Three suspects in a gun and grenade attack on a Greek cruise ship nearly 24 years ago went on trial in absentia in Paris on Monday for their roles in the deaths of three French citizens who were among the nine people killed.
Attorney Francis Szpiner, representing civil parties at the special French anti-terrorism court, deplored the "scandalous delay" in bringing the men to trial. French judicial officials concede they are uncertain whether any of the defendants in the July 11, 1988, attack on the "City of Poros" are still alive.
However, families of the three French victims hope the trial can finally bring them closure. Two families want to definitively clear the names of their loved ones, who were at one point suspected by Greece of being terrorists instead of victims.
French prosecutors maintain the defendants belonged to the Fatah Revolutionary Council, a Palestinian extremist group linked to the organization of breakaway Palestinian radical Abu Nidal.
France can investigate cases originating elsewhere, and try suspects, if French citizens are involved.
Up to 98 others were injured _ more than 30 of them French _ in the attack as the ship steamed toward a suburban Athens marina after a one-day cruise through the Saronic Gulf islands.
"I hope words will be spoken that will allow us to turn the page," said Christiane Vigneron, mother of Laurent Vigneron, at one point suspected by Greek investigators of involvement in the attack. Killed with two bullets in the back, the 22-year-old was later totally cleared.
"Families suffered from the accusations of Greece" and "even if the trial takes place without the accused, it is important that the honor (of the French victims) be washed clean," said Francoise Rudetzki, of the association SOS Catastrophe and Terrorism, a victims' rights group.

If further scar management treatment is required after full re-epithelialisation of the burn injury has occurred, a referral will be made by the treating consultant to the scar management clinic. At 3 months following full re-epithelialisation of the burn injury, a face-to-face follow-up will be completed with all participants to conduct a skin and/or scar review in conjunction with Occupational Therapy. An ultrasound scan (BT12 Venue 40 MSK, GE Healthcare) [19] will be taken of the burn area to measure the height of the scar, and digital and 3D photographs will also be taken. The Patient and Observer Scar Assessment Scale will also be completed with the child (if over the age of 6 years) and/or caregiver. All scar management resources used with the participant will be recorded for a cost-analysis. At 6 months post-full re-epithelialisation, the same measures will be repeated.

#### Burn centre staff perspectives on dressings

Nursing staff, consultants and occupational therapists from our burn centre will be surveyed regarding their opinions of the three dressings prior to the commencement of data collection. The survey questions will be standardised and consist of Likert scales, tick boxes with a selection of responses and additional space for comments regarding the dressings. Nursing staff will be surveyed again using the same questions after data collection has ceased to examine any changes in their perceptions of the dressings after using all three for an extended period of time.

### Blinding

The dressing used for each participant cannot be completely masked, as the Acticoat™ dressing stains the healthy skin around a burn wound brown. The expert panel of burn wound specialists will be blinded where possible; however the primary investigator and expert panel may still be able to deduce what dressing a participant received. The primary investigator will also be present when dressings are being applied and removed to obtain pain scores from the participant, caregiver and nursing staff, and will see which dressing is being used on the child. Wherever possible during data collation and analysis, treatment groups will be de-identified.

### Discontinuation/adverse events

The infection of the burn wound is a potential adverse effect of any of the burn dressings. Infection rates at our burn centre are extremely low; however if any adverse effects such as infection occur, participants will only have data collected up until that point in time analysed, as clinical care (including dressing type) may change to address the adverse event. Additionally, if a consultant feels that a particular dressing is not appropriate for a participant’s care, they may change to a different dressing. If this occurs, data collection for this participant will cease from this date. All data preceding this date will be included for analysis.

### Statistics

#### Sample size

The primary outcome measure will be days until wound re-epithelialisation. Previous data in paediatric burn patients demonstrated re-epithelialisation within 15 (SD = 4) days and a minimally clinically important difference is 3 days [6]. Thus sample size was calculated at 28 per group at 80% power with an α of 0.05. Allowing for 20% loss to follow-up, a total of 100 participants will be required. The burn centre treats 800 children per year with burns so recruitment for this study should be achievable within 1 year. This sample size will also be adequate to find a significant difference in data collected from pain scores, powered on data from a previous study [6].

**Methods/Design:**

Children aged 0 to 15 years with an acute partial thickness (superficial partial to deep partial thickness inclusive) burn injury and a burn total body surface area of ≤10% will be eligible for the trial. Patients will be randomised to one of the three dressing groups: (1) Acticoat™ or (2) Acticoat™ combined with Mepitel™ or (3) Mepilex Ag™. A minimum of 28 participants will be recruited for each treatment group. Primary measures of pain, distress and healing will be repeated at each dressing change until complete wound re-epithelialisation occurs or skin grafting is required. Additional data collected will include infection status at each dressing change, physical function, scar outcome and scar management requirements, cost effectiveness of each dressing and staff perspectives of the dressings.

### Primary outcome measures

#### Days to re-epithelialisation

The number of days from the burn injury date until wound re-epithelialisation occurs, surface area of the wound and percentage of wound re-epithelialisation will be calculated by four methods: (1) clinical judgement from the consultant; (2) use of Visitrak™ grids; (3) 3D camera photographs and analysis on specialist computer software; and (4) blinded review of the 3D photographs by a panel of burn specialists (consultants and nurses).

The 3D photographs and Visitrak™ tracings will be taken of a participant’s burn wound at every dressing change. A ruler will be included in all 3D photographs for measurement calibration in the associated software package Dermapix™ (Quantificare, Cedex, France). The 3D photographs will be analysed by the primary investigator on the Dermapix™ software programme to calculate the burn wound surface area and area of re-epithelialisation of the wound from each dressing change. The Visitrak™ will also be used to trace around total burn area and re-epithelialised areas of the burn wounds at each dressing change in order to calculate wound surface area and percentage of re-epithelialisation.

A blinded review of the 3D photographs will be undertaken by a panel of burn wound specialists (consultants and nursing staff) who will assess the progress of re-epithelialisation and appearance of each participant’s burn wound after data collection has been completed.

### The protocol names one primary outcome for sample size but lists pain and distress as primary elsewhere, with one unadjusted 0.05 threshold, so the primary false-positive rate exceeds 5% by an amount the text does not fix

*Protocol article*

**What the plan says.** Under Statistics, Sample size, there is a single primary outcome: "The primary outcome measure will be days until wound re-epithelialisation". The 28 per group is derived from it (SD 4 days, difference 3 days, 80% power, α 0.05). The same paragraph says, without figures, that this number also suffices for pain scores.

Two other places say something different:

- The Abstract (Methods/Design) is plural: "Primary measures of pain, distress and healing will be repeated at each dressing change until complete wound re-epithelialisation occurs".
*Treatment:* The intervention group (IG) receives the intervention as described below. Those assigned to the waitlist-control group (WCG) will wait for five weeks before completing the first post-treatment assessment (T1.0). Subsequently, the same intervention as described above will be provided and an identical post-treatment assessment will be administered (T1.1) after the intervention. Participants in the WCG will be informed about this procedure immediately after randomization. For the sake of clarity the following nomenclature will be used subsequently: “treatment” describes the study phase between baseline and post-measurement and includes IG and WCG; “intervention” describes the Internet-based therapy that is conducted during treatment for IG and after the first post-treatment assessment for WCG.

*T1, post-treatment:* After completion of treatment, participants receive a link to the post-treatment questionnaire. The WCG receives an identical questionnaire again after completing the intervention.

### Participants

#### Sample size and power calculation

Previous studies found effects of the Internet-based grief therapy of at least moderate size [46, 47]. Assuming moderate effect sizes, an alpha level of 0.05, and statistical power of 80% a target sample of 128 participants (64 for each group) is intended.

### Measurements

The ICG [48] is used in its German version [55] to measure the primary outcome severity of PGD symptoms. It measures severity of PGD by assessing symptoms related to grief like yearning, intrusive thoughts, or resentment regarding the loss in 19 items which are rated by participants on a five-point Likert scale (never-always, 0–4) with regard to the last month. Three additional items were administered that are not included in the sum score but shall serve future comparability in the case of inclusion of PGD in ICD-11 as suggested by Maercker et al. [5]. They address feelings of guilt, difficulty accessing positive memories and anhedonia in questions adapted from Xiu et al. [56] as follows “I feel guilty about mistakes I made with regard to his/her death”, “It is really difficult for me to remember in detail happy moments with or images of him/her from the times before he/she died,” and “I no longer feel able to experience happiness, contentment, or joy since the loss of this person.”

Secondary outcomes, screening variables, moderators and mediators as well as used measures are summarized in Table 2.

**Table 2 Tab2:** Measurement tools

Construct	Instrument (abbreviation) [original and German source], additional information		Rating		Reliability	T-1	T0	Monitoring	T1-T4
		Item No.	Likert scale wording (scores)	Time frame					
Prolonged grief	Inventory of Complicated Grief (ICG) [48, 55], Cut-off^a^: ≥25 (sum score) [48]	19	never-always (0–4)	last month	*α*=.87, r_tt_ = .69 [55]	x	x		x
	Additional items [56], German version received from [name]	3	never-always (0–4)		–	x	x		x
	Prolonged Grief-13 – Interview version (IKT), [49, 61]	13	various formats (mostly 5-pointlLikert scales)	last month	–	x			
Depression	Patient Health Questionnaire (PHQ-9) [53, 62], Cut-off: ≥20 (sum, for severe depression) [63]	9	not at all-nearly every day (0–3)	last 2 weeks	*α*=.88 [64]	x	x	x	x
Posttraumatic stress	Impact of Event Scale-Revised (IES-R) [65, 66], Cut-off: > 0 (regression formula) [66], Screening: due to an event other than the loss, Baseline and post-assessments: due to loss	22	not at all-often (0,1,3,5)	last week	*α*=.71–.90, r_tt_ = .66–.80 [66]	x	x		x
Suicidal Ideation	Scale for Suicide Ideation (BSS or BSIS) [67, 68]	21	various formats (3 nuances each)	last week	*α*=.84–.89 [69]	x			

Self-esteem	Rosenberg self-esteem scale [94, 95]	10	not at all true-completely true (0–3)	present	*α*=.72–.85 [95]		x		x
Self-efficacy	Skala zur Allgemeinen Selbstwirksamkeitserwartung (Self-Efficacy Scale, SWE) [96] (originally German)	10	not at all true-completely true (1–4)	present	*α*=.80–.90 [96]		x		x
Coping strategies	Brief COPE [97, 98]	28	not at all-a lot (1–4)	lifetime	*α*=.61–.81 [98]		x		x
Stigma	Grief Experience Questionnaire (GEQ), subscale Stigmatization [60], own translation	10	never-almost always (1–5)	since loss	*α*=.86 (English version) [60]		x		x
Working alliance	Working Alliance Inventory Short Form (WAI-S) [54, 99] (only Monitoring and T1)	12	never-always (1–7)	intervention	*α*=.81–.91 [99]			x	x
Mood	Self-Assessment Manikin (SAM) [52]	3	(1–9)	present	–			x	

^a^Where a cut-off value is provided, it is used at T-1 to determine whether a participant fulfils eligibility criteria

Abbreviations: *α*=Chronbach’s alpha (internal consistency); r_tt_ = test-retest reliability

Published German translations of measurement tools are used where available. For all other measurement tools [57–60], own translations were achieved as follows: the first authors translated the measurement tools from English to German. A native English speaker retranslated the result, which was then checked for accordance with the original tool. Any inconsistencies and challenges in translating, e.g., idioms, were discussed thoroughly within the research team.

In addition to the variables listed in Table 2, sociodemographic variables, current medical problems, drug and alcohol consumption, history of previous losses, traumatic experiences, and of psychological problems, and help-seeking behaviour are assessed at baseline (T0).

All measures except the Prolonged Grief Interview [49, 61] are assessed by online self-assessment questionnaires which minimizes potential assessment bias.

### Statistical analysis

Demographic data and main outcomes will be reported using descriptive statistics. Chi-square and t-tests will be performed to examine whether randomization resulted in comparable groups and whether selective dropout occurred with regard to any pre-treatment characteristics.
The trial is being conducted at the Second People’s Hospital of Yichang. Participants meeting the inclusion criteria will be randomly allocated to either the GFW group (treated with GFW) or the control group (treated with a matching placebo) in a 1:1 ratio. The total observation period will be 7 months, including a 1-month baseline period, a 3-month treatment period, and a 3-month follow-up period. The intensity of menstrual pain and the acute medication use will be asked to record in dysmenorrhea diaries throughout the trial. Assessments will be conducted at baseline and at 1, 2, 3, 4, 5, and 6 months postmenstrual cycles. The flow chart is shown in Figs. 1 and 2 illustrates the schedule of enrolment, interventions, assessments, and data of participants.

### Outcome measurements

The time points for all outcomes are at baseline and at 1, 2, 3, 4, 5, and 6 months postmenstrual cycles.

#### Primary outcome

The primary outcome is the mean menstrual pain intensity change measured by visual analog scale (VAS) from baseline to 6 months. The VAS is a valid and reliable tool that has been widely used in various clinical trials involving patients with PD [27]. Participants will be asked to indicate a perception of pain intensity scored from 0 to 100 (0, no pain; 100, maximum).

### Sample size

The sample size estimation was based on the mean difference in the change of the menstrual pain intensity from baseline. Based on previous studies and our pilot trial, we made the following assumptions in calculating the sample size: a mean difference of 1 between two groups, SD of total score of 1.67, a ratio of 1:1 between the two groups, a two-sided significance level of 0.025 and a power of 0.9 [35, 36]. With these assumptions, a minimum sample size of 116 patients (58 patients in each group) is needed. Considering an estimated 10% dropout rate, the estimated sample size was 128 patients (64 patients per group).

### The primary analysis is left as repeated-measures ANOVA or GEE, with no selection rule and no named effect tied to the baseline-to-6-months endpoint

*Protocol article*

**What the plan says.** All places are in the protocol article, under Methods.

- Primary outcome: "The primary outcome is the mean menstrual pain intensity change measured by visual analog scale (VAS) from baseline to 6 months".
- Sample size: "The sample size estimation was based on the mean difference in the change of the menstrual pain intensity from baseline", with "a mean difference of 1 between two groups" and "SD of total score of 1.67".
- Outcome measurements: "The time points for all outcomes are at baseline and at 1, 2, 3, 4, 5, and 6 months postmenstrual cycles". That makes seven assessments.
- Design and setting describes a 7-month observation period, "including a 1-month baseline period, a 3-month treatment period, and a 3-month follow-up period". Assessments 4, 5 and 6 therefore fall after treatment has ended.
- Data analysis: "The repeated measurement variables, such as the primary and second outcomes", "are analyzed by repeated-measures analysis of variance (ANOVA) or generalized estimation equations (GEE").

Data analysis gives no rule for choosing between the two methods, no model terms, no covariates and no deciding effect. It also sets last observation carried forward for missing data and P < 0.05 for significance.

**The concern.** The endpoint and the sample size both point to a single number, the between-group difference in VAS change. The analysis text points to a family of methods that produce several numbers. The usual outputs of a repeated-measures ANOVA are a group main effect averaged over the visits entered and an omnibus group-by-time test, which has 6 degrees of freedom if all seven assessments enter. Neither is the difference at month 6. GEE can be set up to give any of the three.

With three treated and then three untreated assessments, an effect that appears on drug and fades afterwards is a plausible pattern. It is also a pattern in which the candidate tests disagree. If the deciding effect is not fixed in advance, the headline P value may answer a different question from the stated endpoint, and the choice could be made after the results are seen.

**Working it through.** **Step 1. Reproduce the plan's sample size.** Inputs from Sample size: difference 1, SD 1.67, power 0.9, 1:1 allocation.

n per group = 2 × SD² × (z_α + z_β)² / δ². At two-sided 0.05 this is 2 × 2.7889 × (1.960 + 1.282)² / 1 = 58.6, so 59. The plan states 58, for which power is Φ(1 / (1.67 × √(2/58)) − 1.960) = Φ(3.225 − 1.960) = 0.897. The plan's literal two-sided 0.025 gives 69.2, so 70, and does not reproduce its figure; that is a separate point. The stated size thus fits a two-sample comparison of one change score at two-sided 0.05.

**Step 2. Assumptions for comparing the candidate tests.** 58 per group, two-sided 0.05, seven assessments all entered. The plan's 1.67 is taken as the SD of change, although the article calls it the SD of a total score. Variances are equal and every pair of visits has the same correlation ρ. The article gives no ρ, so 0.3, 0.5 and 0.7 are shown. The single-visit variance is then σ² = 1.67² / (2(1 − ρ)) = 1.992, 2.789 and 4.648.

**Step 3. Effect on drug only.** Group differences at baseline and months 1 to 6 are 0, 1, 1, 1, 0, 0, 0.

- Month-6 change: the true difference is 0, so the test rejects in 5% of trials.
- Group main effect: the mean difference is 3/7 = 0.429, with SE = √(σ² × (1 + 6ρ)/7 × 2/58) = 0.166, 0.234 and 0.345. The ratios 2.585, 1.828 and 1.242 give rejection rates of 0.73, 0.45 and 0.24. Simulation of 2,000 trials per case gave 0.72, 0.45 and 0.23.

The three defendants were originally ordered to trial in 2004. Adnan Sojod is charged with voluntary homicide, and Samir Khaidir and Abdul Hamid Amoud are both charged with attempted voluntary homicide linked to a terrorist enterprise.
As early as 1989, Greek port authority officials suspected that Sojod, a Lebanese national, was killed by an explosion on the boat.
Abu Nidal's radical Palestinian faction was blamed for killing or wounding nearly 1,000 people in 20 countries beginning in 1973. The attack on the cruise liner was among the most notorious.
At least one of the French passengers who survived the attack regretted that the defendants weren't present.
"We would like to have understood" their motivation, said Josiane Barbier, now 68. "The man who fired on me was just three meters (yard) away."
The verdict is expected by the end of the week.